Paying attention to streets is becoming critically important these days because of how dangerous they have become for drivers, pedestrians and bicyclists alike.
Newsy spoke to Beth Osborne, the director of advocacy group Transportation for America, to better understand the record-breaking number of both traffic deaths and pedestrian fatalities in recent years.
"Over the last two years, fatalities for everyone using the roadways is going in the wrong direction, and we didn't start off in a good place," Osborne said.
Close to 43,000 people died in a traffic crash in 2021, according to the National Highway Traffic Safety Administration. That's up from about 39,000 deaths in 2020, and trends for the current year show the problem is only getting worse.
In 2022, early estimates from the NHTSA showed more than 9,500 people were killed in traffic crashes within the first three months of the year. The figure represents the highest number of first-quarter fatalities in 20 years.
Experts like Osborne blame these deaths on a number of factors, including the recent rise in speeding and other dangerous driving behaviors, inadequate infrastructure, and roads historically designed for vehicle speed instead of safety.
"We were coming up with ways to build big separated highways that connect cities, and we were making up standards for them based on the best available information at the time," Osborne said. "Often the road is designed for a higher speed than the posted speed, and humans are just very suggestible when it comes to design. People will always follow the design before they will follow the posted speed, which doesn't communicate with them as much. That sign only comes up periodically. The design is ubiquitous."
One critique from experts is that U.S. roadways are just too wide. Research shows road designs that include smaller block sizes, frequent street connections and narrower streets can help bring down traffic accidents and fatalities. Adding elements like proper signs, speed bumps, curb extensions and raised pedestrian crossings also bring down risk for people on our roadways.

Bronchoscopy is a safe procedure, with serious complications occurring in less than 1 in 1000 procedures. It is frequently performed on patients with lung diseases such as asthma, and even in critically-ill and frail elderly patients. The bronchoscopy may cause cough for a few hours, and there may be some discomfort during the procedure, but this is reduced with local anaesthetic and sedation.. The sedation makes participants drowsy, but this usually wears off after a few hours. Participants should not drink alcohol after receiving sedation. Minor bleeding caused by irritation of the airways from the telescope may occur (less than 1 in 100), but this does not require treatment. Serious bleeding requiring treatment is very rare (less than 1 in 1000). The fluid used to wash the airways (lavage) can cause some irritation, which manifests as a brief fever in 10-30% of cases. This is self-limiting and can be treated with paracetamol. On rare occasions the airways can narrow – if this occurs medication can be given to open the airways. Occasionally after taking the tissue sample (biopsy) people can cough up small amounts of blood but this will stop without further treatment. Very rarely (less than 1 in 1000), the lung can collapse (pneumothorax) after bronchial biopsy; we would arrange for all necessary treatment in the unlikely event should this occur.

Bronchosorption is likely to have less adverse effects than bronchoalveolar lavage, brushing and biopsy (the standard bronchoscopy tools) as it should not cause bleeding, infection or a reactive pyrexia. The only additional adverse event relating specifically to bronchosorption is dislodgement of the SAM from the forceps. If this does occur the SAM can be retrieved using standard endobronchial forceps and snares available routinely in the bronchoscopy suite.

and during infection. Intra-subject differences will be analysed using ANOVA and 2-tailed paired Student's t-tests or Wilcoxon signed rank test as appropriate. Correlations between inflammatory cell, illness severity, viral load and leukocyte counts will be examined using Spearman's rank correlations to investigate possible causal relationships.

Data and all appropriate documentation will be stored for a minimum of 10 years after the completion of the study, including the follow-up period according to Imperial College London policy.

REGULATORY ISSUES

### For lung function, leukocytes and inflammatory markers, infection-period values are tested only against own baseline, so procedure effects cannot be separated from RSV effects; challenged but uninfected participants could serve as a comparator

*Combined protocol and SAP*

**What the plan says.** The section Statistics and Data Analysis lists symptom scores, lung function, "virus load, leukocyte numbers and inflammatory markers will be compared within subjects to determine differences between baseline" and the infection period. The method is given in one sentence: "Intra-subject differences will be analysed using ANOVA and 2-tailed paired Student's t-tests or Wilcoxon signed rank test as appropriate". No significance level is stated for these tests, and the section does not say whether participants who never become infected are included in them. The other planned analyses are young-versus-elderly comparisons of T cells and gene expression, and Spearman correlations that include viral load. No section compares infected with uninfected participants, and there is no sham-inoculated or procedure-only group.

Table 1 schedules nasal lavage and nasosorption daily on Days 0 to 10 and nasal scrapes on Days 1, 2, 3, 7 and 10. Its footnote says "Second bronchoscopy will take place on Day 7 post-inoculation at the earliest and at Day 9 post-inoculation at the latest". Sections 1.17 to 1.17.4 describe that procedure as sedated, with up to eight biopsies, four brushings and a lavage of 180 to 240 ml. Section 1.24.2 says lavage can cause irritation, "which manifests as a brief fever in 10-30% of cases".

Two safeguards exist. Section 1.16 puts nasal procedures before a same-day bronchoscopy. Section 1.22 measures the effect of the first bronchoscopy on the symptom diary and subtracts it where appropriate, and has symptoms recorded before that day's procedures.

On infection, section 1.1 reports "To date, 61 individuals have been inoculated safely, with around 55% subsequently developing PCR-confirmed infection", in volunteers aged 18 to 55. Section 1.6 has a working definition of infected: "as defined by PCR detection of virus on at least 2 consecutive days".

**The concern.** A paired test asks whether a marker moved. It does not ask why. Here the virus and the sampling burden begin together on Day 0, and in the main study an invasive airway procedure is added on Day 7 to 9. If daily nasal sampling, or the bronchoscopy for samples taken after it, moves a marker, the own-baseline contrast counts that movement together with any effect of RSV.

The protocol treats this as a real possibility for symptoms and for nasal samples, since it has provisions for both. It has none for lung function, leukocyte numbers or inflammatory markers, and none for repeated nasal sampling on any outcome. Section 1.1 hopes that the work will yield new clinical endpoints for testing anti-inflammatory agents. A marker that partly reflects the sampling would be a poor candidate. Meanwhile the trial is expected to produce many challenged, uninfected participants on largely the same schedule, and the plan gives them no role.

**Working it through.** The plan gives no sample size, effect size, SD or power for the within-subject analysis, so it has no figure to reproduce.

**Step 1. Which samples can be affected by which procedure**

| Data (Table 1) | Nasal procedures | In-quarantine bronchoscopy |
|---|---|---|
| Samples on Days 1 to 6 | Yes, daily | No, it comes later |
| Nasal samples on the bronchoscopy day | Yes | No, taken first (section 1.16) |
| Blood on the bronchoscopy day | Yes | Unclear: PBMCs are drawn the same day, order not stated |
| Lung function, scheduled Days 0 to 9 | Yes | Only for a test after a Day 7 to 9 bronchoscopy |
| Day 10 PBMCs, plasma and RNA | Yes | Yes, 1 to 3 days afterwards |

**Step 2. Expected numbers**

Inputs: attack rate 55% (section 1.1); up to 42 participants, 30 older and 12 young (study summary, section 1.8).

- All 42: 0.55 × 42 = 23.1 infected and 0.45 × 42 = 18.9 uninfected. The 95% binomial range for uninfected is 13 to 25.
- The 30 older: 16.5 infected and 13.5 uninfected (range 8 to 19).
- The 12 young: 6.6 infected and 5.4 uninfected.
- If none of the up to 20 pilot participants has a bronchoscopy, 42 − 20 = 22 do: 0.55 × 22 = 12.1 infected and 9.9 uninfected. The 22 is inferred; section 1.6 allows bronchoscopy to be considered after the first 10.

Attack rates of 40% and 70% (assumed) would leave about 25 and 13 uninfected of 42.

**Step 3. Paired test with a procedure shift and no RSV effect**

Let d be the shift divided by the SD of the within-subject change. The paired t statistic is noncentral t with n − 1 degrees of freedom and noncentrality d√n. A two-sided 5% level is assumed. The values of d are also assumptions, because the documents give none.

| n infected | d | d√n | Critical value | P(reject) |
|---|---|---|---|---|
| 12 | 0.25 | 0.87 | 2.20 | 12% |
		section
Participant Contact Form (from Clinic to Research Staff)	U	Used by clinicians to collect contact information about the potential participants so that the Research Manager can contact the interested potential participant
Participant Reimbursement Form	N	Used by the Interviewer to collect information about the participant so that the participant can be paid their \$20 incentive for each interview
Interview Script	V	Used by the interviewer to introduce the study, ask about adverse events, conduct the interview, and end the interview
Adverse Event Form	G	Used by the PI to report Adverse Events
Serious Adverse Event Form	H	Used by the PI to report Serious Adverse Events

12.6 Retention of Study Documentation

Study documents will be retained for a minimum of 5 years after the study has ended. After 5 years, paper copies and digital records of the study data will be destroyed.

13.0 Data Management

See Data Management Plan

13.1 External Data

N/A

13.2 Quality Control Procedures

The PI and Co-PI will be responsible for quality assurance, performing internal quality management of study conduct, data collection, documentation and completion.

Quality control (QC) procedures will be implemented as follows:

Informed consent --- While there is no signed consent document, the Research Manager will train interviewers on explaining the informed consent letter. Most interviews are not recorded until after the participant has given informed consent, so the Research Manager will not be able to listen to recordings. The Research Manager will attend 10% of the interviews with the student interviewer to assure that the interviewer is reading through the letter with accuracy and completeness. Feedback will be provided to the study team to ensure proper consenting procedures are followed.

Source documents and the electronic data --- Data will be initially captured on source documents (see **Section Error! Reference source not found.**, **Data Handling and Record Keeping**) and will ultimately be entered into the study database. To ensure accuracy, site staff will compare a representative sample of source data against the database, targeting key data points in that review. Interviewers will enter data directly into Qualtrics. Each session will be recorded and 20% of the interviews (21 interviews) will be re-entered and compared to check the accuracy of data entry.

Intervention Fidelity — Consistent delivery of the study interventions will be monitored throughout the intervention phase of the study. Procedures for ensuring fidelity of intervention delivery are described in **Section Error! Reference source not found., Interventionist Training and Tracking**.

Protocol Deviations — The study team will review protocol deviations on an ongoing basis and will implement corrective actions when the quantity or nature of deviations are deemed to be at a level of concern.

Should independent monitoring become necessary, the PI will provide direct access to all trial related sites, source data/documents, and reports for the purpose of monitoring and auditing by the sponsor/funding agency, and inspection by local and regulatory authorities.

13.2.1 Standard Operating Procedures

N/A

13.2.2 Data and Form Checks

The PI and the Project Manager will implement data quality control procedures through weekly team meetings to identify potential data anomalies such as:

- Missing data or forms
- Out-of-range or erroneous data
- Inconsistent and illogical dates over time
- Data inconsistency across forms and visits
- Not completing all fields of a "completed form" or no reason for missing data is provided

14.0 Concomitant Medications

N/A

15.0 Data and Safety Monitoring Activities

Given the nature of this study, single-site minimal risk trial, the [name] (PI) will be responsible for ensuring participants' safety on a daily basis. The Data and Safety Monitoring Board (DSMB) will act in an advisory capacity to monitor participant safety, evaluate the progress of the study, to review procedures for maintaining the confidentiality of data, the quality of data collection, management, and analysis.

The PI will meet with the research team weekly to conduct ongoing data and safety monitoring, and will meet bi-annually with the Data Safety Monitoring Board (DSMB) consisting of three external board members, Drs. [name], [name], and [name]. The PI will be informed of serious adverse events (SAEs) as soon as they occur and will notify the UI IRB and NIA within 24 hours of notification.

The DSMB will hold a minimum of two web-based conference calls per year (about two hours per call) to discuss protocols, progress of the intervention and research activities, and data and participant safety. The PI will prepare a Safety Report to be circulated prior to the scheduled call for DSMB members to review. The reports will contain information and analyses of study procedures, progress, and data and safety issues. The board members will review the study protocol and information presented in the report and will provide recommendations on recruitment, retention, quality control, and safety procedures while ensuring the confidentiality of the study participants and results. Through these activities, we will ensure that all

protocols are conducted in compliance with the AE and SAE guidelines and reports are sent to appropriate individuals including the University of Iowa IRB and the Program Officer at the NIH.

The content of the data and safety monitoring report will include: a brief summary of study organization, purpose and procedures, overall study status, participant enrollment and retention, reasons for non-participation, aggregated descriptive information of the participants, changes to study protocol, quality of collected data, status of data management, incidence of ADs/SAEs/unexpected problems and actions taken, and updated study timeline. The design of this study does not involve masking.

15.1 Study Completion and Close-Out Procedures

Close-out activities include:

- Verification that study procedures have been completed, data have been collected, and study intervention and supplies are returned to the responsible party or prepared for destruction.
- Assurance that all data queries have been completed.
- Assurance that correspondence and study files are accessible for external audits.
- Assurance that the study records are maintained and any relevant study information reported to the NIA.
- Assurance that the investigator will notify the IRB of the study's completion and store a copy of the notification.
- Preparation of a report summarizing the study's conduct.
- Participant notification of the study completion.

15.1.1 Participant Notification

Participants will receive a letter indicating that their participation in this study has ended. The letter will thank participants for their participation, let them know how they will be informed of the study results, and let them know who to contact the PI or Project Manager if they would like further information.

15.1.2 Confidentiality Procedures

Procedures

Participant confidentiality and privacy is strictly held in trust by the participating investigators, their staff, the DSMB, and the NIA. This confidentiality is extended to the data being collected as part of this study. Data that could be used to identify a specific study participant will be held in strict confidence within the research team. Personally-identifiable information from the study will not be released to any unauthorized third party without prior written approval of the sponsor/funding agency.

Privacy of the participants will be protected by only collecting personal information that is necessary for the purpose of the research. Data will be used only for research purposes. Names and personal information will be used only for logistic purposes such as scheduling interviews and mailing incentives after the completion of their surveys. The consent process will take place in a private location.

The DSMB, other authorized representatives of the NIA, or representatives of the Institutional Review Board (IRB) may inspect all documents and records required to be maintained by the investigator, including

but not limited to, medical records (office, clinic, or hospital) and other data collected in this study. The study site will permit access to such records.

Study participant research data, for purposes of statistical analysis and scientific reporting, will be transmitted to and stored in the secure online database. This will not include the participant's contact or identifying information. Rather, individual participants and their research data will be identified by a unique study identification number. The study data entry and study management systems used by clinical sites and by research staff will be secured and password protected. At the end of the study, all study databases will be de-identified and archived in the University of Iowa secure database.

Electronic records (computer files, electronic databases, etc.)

Experts say the U.S. needs to do much better on those elements, keep working to improve the overall quality of roadways and revisit speed laws to bring them to a safer limit.
These factors not only make driving more dangerous but also put bicyclists and pedestrians at greater risk. Each year about 2% of fatalities in motor vehicle crashes are people on bicycles.
U.S. pedestrian deaths in 2021 were the highest in four decades, with an average of 20 deaths a day, according to the Governors Highway Safety Association. That's nearly 7,500 pedestrians killed last year, a 12% rise from 2020.
Data for 2022 was not yet available, but experts say it has likely risen just like overall traffic deaths.
Research finds older people, people in lower income areas, and people of color have been disproportionately impacted by these fatalities.
"People of color are more likely to have to move around without a vehicle," Osborne said. "That is a huge expense to put on people, and because of the way we design our communities and our roadways, they often have to be utilized for people to go very short distances, even three or four blocks. Therefore, we design people's lives where every single trip, no matter how short, requires a car, and then we use that as an excuse to build the roadways only for cars because they inevitably get clogged up when you build your communities that way."
Experts say factors like the lack of adequate sidewalks, safety signs and street designs also influence pedestrian deaths.
So, how can we fix this issue?
For one, the Biden administration unveiled a National Roadway Safety Strategy earlier this year with the long-term goal of ending roadway fatalities entirely. Through this plan, the administration hopes to facilitate safe travel by rethinking road designs and speed limits, as well as improving post-crash emergency medical care.
More broadly, some experts also think increasing the overall walkability of American communities could help bring deaths down.
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